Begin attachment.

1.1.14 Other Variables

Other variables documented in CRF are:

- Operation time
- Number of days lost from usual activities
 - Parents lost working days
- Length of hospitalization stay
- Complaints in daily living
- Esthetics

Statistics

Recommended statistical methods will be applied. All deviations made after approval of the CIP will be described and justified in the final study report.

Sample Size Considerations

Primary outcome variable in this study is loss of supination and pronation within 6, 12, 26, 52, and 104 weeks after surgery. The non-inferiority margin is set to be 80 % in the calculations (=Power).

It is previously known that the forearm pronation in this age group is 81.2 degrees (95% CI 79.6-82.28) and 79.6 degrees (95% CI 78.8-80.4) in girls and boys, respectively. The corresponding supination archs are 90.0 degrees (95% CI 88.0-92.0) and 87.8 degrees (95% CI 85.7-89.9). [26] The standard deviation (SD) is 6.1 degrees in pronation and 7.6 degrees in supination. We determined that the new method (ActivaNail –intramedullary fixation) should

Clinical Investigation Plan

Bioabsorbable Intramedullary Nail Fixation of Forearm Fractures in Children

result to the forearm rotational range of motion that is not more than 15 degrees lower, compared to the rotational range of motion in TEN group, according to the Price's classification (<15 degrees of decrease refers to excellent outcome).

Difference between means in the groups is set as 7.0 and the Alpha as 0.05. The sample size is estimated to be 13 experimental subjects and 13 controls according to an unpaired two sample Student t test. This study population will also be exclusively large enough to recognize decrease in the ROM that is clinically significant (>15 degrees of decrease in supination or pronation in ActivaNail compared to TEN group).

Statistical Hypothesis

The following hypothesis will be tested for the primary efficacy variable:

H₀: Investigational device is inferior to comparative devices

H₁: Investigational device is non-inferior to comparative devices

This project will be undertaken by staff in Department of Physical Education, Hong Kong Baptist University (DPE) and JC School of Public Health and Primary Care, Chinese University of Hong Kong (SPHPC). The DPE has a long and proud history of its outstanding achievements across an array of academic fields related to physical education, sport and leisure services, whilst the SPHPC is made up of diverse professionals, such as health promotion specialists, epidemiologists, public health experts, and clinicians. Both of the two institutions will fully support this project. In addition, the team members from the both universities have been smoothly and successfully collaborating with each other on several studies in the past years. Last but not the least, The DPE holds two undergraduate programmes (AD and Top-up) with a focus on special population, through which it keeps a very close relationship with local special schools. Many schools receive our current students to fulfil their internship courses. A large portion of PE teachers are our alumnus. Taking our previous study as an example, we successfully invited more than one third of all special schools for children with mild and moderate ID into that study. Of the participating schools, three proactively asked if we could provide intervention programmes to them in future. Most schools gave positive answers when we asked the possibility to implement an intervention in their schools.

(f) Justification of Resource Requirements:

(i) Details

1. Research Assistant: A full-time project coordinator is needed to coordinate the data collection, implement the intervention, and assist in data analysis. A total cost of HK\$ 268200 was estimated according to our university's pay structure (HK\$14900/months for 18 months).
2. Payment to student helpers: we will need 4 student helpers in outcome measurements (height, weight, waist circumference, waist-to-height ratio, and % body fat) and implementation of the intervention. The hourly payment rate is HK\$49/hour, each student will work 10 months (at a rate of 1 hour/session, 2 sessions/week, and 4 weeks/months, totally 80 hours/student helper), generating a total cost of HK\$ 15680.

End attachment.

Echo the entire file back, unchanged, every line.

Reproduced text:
1.1.14 Other Variables

Other variables documented in CRF are:

- Operation time
- Number of days lost from usual activities
 - Parents lost working days
- Length of hospitalization stay
- Complaints in daily living
- Esthetics

Statistics

Recommended statistical methods will be applied. All deviations made after approval of the CIP will be described and justified in the final study report.

Sample Size Considerations

Primary outcome variable in this study is loss of supination and pronation within 6, 12, 26, 52, and 104 weeks after surgery. The non-inferiority margin is set to be 80 % in the calculations (=Power).

It is previously known that the forearm pronation in this age group is 81.2 degrees (95% CI 79.6-82.28) and 79.6 degrees (95% CI 78.8-80.4) in girls and boys, respectively. The corresponding supination archs are 90.0 degrees (95% CI 88.0-92.0) and 87.8 degrees (95% CI 85.7-89.9). [26] The standard deviation (SD) is 6.1 degrees in pronation and 7.6 degrees in supination. We determined that the new method (ActivaNail –intramedullary fixation) should

Clinical Investigation Plan

Bioabsorbable Intramedullary Nail Fixation of Forearm Fractures in Children

result to the forearm rotational range of motion that is not more than 15 degrees lower, compared to the rotational range of motion in TEN group, according to the Price's classification (<15 degrees of decrease refers to excellent outcome).

Difference between means in the groups is set as 7.0 and the Alpha as 0.05. The sample size is estimated to be 13 experimental subjects and 13 controls according to an unpaired two sample Student t test. This study population will also be exclusively large enough to recognize decrease in the ROM that is clinically significant (>15 degrees of decrease in supination or pronation in ActivaNail compared to TEN group).

Statistical Hypothesis

The following hypothesis will be tested for the primary efficacy variable:

H₀: Investigational device is inferior to comparative devices

H₁: Investigational device is non-inferior to comparative devices

This project will be undertaken by staff in Department of Physical Education, Hong Kong Baptist University (DPE) and JC School of Public Health and Primary Care, Chinese University of Hong Kong (SPHPC). The DPE has a long and proud history of its outstanding achievements across an array of academic fields related to physical education, sport and leisure services, whilst the SPHPC is made up of diverse professionals, such as health promotion specialists, epidemiologists, public health experts, and clinicians. Both of the two institutions will fully support this project. In addition, the team members from the both universities have been smoothly and successfully collaborating with each other on several studies in the past years. Last but not the least, The DPE holds two undergraduate programmes (AD and Top-up) with a focus on special population, through which it keeps a very close relationship with local special schools. Many schools receive our current students to fulfil their internship courses. A large portion of PE teachers are our alumnus. Taking our previous study as an example, we successfully invited more than one third of all special schools for children with mild and moderate ID into that study. Of the participating schools, three proactively asked if we could provide intervention programmes to them in future. Most schools gave positive answers when we asked the possibility to implement an intervention in their schools.

(f) Justification of Resource Requirements:

(i) Details

1. Research Assistant: A full-time project coordinator is needed to coordinate the data collection, implement the intervention, and assist in data analysis. A total cost of HK\$ 268200 was estimated according to our university's pay structure (HK\$14900/months for 18 months).
2. Payment to student helpers: we will need 4 student helpers in outcome measurements (height, weight, waist circumference, waist-to-height ratio, and % body fat) and implementation of the intervention. The hourly payment rate is HK\$49/hour, each student will work 10 months (at a rate of 1 hour/session, 2 sessions/week, and 4 weeks/months, totally 80 hours/student helper), generating a total cost of HK\$ 15680.